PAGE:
Saturday 11 March 2017

How To Protect Your Privacy Against The CIA


This has been a dark week in the world of technology, with WikiLeaks’ mammoth ‘Vault 7’ document release making for some deeply unpleasant reading.

The 8,761 files published by the whistle-blowing organisation allegedly came straight from the CIA, which is believed to have been using a variety of hacking methods to secretly spy on people through their electronic devices.

The agency is also said to be capable of pinning the blame for cyber attacks on other countries.

WikiLeaks is set to follow this up by publishing the redacted details of all of the CIA’s cyber weapons, but will give technology companies initial exclusive access to them, to prepare themselves against hackers.

Fortunately, there are also a number of simple steps that ordinary people can take to protect themselves, without going off-grid.

1. Update your phone

The agency was able to remotely control and monitor phone activity, both on Android and iOS, according to the WikiLeaks documents. Both Apple and Google have said that they’ve addressed “many” of the vulnerabilities allegedly exploited by the CIA.

The best thing users can do is update to the latest available version of their phone’s operating system, as this provides the highest level of protection. Apple and Google have pledged to fix any remaining flaws, so you can expect more software updates to become available in the near future.

2. Check your TV

‘Weeping Angel’ is one of the most chilling revelations of them all, allowing the CIA to turn smart TVs into covert microphones, according to WikiLeaks. The attack, which is said to have been developed alongside the MI5, enabled agents to infiltrate TVs and make them appear to be turned off.

In this ‘Fake Off’ state, they could listen in on everything that people were saying around them, and send the recordings to a CIA server over a web connection.

Only a select group of Samsung models are reported to be vulnerable to the hack. These are: UNES8000F, E8000GF plasma, UNES7550F, UNF8000 series, F8500 plasma, UNF7500 series and UNF7000 series. Even then, they have to be running old firmware, such as versions versions 1111, 1112 or 1116.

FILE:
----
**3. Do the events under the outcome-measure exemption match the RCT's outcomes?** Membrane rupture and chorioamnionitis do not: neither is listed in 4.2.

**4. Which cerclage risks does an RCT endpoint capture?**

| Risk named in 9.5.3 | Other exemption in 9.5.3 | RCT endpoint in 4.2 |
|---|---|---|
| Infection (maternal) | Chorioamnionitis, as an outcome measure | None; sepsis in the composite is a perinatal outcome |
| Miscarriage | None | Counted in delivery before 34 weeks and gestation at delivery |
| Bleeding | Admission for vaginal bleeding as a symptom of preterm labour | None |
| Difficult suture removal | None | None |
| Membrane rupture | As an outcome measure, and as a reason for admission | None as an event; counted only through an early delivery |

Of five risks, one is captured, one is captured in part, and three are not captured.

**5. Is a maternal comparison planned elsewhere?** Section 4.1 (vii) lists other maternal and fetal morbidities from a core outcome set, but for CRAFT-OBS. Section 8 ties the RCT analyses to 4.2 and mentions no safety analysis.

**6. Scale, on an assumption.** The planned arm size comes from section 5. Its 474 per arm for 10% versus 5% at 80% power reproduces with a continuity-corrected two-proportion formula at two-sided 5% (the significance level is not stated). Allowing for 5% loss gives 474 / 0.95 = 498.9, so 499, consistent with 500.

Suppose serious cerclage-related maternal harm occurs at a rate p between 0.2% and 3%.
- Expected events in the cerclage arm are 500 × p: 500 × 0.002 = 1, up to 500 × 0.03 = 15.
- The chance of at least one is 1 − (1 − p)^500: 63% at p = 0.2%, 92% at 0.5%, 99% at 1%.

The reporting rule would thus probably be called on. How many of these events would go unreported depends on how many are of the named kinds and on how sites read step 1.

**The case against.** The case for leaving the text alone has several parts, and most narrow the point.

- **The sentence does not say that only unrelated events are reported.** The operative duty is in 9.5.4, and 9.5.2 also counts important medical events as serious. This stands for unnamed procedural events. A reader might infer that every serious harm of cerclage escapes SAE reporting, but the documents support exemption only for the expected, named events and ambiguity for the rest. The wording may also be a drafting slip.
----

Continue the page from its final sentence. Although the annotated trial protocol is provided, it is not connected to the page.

It’s also understood that a CIA agent would have had to have physical access to a TV in order to carry out the Weeping Angel hack, but you can ensure it’s not been tampered with by switching your set off and checking the back of it for a blue LED.

You can see which firmware version your TV is running by going to the main menu, choosing support and then software update. From here, you can update to the secure version 1118.

3. Stop using Internet Explorer

A short section in the Vault 7 leaks says that the CIA used a “very simple technique” to steal passwords saved by Internet Explorer.

Microsoft ended support for Internet Explorer 8, 9 and 10 over a year ago, meaning that only version 11 receives security updates from the company. The browser has no future though, with IE11 confirmed as the final iteration, and Microsoft itself recommends that users choose alternatives.

Edge is the default browser on the latest versions of Windows, with Chrome and Firefox its main competitors, and all three are better to use than Internet Explorer. What’s more, Google says that Chrome has already fixed most of the vulnerabilities the CIA was allegedly capable of taking advantage of.

4. Don’t rely on antivirus

The Vault 7 documents say that antivirus programs were hoodwinked by the CIA, which used a variety of techniques and tricks to bypass them. Often seen as the ultimate safety net by consumers, even they can't stand up to the CIA.

“CIA hackers developed successful attacks against most well known anti-virus programs,” according to WikiLeaks. “These are documented in AV defeats, Personal Security Products, Detecting and defeating PSPs and PSP/Debugger/RE Avoidance.”

21 separate security products are listed in the leak, including: Avast, AVG, Avira, Bitdefender, ClamAV, Comodo, DaRT, ESET, F-Secure, GDATA, Kaspersky, Malwarebytes, McAfee, Microsoft Security Essentials, Norton, Panda, Rising, Symantec, Trend Micro, Zemana Antilogger and Zone Alarm.

Most of the details have been redacted, but one of a handful of remaining sections reads, “F-Secure has generally been a lower tier product that causes us minimal difficulty. The only annoyance we have observed is that F-Secure has an apparent entropy-based heuristic that flags Trojaned applications or other binaries containing encrypted/compressed payloads. Two defeats are known to exist.”

5. Get serious about your data

This is general good practice, but it’s more relevant than ever in the wake of the Vault 7 leaks. Take extra care with your data, only downloading the apps you really need to use.

The recent case of the Meitu app is a good one to consider. The light-hearted photo-editing app didn’t do very much, but demanded a disconcertingly huge number of permissions, including access to the phone’s contacts, messages, IMEI number and USB storage. All of this information was being to servers in China.

On the search side, DuckDuckGo, a privacy-focused search engine, is becoming an increasingly popular service for web users, who have lost faith in the traditional tech giants.



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